Thursday, October 31, 2013

Agile with Offshore Development - What Makes it Work?


A trend that's been grabbing the software development world recently is the move to offshore development, where much of the development work is done in lower paid. Offshore development seems opposed to agile development in a couple of ways. The question here  is whether agile techniques can be used in an offshore setting. If so how? What are the cons and pros and what are the lesson learned so far for offshore agile experience?

Wednesday, October 30, 2013

Agile Automation Testing Lessons


As more and more teams dive into Agile, they realize how much Test Automation approach affects success of the project and realize that Agile presents some serious challenges as well. Successful Test Automation approach together with good practices and mindset can affect development efficiency, creativity, early feedback and overall ability to produces on time working software. This RooJoom holds a small collection of lessons taken from agile automated testing projects presenting some ideas of how to build and maintain agile automation activities.

Monday, October 28, 2013

Finding the Right Agile Candidate- Interview Techniques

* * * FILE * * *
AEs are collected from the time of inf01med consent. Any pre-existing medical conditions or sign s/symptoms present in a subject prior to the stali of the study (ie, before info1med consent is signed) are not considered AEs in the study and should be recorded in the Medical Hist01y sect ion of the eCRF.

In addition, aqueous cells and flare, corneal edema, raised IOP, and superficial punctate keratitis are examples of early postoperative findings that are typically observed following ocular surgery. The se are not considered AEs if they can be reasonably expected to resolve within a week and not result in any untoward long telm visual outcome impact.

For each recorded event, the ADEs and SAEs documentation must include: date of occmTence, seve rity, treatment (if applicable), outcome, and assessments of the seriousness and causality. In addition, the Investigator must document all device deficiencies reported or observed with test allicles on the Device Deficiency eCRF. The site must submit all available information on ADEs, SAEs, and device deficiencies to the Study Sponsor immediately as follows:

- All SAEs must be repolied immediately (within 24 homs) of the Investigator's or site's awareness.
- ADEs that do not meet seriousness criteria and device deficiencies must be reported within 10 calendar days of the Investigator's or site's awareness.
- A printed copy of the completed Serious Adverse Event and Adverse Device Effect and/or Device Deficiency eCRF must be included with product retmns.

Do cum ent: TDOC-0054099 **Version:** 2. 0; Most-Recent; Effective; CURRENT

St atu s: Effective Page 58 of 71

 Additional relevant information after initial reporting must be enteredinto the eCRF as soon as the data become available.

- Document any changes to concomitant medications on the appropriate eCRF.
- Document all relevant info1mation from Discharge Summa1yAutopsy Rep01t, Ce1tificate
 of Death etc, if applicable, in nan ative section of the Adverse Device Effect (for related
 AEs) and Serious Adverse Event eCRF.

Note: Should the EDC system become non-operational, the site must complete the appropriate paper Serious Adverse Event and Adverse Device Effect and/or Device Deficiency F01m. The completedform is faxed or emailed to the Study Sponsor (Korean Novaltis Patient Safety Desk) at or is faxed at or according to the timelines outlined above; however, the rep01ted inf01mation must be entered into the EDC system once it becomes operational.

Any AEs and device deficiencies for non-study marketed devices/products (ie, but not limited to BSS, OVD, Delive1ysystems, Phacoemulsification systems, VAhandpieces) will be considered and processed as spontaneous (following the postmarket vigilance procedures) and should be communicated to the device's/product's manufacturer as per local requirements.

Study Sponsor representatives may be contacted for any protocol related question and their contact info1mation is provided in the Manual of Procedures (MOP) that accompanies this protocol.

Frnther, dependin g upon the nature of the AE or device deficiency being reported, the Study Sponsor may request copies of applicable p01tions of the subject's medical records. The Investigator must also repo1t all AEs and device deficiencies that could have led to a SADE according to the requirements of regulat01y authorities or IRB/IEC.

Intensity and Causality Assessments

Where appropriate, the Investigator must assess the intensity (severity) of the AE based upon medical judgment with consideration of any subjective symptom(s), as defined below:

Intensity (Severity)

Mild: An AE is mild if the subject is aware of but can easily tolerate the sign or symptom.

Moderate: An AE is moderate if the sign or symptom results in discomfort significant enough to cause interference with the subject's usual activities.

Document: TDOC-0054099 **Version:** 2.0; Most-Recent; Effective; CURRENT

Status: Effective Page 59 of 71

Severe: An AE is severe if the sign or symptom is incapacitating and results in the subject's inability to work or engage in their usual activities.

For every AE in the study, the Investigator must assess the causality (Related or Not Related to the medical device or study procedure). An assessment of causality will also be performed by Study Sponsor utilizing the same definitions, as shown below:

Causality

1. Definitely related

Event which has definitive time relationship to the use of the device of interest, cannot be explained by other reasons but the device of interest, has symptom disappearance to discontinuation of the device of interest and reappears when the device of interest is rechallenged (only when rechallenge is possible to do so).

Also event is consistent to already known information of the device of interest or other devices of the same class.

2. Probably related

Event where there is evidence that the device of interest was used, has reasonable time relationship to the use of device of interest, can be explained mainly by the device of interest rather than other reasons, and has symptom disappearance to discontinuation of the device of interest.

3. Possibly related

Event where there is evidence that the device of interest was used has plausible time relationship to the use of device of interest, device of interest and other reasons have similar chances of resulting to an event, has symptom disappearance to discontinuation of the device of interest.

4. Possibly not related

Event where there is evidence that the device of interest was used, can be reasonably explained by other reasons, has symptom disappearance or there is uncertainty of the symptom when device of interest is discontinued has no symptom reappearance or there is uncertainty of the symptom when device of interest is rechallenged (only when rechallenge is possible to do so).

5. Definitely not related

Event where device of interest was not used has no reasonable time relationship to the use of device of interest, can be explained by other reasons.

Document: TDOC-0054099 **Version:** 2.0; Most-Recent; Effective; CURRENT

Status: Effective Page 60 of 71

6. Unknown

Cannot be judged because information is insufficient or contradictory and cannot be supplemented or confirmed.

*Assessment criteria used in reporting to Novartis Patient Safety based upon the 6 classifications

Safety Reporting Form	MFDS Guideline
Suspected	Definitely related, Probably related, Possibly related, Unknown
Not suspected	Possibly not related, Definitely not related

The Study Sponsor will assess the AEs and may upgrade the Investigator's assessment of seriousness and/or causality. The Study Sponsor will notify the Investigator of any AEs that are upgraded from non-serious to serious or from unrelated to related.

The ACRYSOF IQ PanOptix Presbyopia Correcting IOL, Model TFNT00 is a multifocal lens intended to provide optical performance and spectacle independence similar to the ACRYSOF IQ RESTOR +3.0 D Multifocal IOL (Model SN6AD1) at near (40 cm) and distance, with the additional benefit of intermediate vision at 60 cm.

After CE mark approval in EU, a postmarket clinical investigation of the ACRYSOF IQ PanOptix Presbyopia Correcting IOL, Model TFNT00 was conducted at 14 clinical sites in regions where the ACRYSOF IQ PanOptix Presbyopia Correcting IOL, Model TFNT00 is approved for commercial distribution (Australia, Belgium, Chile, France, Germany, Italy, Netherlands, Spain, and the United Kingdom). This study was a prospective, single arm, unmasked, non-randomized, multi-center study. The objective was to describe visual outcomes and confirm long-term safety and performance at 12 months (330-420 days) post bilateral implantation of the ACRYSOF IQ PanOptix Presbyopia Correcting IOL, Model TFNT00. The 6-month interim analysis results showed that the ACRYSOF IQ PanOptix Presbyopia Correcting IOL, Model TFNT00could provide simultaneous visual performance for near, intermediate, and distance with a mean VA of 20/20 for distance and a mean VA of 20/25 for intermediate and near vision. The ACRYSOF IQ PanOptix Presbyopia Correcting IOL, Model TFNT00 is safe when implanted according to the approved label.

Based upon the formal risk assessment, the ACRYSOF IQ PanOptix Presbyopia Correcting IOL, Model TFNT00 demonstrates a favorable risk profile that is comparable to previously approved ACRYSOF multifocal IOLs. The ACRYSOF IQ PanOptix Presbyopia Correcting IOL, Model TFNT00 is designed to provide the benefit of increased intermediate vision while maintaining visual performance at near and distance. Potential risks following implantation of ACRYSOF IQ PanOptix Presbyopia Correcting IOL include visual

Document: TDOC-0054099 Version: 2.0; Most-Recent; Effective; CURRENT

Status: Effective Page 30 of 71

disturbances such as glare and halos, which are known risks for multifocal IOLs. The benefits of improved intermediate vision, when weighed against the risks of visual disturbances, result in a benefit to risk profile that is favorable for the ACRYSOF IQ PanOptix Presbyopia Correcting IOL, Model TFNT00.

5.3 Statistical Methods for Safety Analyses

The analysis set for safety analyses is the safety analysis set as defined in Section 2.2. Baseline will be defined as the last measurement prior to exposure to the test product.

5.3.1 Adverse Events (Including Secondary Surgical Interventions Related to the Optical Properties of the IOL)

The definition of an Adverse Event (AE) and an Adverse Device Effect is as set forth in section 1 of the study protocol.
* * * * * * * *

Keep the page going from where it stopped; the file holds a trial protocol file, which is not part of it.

There are many more people with the word "agile" on their resumes than actually has the agile mindset and techniques in them. Implementing a few agile related interview techniques can increase the chances of finding people who are able to work effectively in agile environment.


Servant Leadership - Elevates Performance


Servant leadership is an age-old concept, a term used to suggest that a leader’s primary role is to serve others, especially employees.  While traditional leadership generally involves the accumulation and exercise of power by one at the “top of the pyramid,” servant leadership is different. The servant-leader shares power, puts the needs of others first and helps people develop and perform as highly as possible. In fact Servant leadership is a blend and balance between leader and servant. Its an attitude leading to A path of  high performance.

Sunday, October 27, 2013

The Retrospective Session: What is a retrospective?

It’s continues improvement aimed meeting, taken place at the end of each sprint. Helping the team to improve their performance effectives and efficiency (http://qconlondon.com/london-2012/presentation/Effective%20Retrospective) . We look back as a team, learning from what we did wrong and how to improve in the future. And learning from what we did well and how to recreate it.